APSIPA Transactions on Signal and Information Processing > Vol 10 > Issue 1

Social rhythms measured via social media use for predicting psychiatric symptoms

Kenji Yokotani, Tokushima University, Japan, yokotanikenji@tokushima-u.ac.jp , Masanori Takano, CyberAgent, Inc., Japan
 
Suggested Citation
Kenji Yokotani and Masanori Takano (2021), "Social rhythms measured via social media use for predicting psychiatric symptoms", APSIPA Transactions on Signal and Information Processing: Vol. 10: No. 1, e16. http://dx.doi.org/10.1017/ATSIP.2021.17

Publication Date: 28 Oct 2021
© 2021 Kenji Yokotani and Masanori Takano
 
Subjects
 
Keywords
Fast Chirplet transformperceived emotional social supportpsychiatric symptomssocial mediasocial rhythms
 

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This is published under the terms of the Creative Commons Attribution licence.

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In this article:
I. INTRODUCTION 
II. METHODS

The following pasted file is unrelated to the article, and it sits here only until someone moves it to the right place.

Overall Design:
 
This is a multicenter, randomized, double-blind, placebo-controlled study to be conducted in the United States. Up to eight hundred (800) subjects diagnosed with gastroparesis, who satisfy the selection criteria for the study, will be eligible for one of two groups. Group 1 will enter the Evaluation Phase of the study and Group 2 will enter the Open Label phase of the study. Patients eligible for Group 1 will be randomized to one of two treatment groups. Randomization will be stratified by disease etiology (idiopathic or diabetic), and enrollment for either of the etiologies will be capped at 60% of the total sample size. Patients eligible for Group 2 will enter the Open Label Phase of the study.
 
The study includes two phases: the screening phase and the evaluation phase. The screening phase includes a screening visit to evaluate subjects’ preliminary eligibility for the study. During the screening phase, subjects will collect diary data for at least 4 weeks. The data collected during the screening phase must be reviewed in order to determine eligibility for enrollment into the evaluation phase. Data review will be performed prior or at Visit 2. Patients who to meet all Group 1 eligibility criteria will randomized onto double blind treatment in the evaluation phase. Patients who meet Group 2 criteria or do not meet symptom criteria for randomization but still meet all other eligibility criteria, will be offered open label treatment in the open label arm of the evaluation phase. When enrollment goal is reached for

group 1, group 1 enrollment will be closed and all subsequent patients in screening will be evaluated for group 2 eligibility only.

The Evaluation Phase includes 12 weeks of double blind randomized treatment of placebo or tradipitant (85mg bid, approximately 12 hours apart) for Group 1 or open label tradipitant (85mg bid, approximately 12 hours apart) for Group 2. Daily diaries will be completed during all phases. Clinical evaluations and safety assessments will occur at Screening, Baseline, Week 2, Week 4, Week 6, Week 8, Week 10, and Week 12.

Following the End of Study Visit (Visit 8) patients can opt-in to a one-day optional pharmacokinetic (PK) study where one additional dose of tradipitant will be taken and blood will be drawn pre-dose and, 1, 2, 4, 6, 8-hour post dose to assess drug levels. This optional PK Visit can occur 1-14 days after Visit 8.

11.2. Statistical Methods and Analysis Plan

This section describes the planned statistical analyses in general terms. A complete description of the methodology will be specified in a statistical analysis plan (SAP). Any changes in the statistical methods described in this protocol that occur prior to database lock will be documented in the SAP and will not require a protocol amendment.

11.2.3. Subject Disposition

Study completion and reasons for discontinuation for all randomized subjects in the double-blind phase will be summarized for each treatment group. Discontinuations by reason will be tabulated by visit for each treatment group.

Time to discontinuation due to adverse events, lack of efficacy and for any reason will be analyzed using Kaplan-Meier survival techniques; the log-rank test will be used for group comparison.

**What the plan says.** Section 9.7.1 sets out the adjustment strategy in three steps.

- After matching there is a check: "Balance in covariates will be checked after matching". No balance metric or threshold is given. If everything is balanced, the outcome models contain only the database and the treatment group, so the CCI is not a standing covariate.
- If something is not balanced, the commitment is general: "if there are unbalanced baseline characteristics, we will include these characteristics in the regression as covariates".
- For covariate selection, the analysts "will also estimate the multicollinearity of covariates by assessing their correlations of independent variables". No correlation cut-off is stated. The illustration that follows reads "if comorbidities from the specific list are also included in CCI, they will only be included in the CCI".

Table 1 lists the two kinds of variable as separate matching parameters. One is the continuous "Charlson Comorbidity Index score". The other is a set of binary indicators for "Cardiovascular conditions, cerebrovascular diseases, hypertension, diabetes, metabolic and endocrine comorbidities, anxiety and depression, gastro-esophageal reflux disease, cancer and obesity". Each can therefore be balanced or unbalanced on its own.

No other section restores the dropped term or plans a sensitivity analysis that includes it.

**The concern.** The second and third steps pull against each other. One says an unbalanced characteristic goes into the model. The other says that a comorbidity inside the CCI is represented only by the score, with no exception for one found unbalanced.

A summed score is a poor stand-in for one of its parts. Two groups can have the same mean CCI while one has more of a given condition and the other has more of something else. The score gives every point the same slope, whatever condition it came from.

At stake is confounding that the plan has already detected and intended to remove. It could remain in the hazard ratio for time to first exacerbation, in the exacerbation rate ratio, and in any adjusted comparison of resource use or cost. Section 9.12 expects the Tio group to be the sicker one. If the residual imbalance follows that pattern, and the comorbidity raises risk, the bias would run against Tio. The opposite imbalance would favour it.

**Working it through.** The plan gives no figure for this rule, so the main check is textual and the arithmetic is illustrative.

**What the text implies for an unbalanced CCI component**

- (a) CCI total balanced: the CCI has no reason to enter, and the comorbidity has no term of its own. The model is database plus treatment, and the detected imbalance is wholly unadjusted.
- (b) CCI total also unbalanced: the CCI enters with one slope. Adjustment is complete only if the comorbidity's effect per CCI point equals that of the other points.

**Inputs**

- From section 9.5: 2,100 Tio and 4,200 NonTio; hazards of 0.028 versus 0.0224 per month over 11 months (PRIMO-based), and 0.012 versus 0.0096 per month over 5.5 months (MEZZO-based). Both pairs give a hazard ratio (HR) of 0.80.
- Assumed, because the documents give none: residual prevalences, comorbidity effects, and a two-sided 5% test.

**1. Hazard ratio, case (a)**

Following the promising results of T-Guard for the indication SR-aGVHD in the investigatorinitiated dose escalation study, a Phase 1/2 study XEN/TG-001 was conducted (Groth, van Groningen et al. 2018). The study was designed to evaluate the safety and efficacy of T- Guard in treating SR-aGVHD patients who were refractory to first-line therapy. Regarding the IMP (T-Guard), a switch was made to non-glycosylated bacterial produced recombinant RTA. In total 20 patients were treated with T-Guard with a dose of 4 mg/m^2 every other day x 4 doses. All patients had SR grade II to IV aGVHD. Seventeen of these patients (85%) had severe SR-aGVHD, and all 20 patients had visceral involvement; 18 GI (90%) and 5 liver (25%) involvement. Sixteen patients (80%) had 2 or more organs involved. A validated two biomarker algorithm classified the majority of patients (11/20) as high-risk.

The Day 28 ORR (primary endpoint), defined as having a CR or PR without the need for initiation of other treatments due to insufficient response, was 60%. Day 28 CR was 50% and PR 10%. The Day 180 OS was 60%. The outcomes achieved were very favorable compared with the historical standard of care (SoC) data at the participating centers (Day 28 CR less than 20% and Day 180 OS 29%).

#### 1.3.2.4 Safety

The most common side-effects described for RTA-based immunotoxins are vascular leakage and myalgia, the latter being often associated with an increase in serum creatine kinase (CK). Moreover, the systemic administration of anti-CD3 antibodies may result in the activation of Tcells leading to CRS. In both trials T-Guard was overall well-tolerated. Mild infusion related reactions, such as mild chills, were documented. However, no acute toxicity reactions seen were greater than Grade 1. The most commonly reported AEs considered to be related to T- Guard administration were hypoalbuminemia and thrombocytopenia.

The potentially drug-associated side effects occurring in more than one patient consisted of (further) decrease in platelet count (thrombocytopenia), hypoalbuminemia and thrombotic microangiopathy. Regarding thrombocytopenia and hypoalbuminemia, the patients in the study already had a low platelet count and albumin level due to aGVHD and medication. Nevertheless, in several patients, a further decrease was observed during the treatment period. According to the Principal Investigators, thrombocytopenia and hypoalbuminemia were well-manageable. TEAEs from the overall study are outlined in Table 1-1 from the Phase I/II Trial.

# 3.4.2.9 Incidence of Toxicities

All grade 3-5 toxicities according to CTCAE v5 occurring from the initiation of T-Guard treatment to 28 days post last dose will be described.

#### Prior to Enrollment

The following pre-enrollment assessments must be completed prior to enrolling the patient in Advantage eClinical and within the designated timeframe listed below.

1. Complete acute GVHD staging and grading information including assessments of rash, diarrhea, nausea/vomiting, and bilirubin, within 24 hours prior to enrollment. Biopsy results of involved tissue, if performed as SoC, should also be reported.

III. RESULTS 
IV. DISCUSSION 
V. CONCLUSION 

Abstract

Social rhythms have been considered as relevant to mood disorders, but detailed analysis of social rhythms has been limited. Hence, we aim to assess social rhythms via social media use and predict users' psychiatric symptoms through their social rhythms. A two-wave survey was conducted in the Pigg Party, a popular Japanese avatar application. First and second waves of data were collected from 3504 and 658 Pigg Party users, respectively. The time stamps of their communication were sampled. Furthermore, the participants answered the General Health Questionnaire and perceived emotional support in the Pigg Party. The results indicated that social rhythms of users with many social supports were stable in a 24-h cycle. However, the rhythms of users with few social supports were disrupted. To predict psychiatric symptoms via social rhythms in the second-wave data, the first-wave data were used for training. We determined that fast Chirplet transformation was the optimal transformation for social rhythms, and the best accuracy scores on psychiatric symptoms and perceived emotional support in the second-wave data corresponded to 0.9231 and 0.7462, respectively. Hence, measurement of social rhythms via social media use enabled detailed understanding of emotional disturbance from the perspective of time-varying frequencies.

DOI:10.1017/ATSIP.2021.17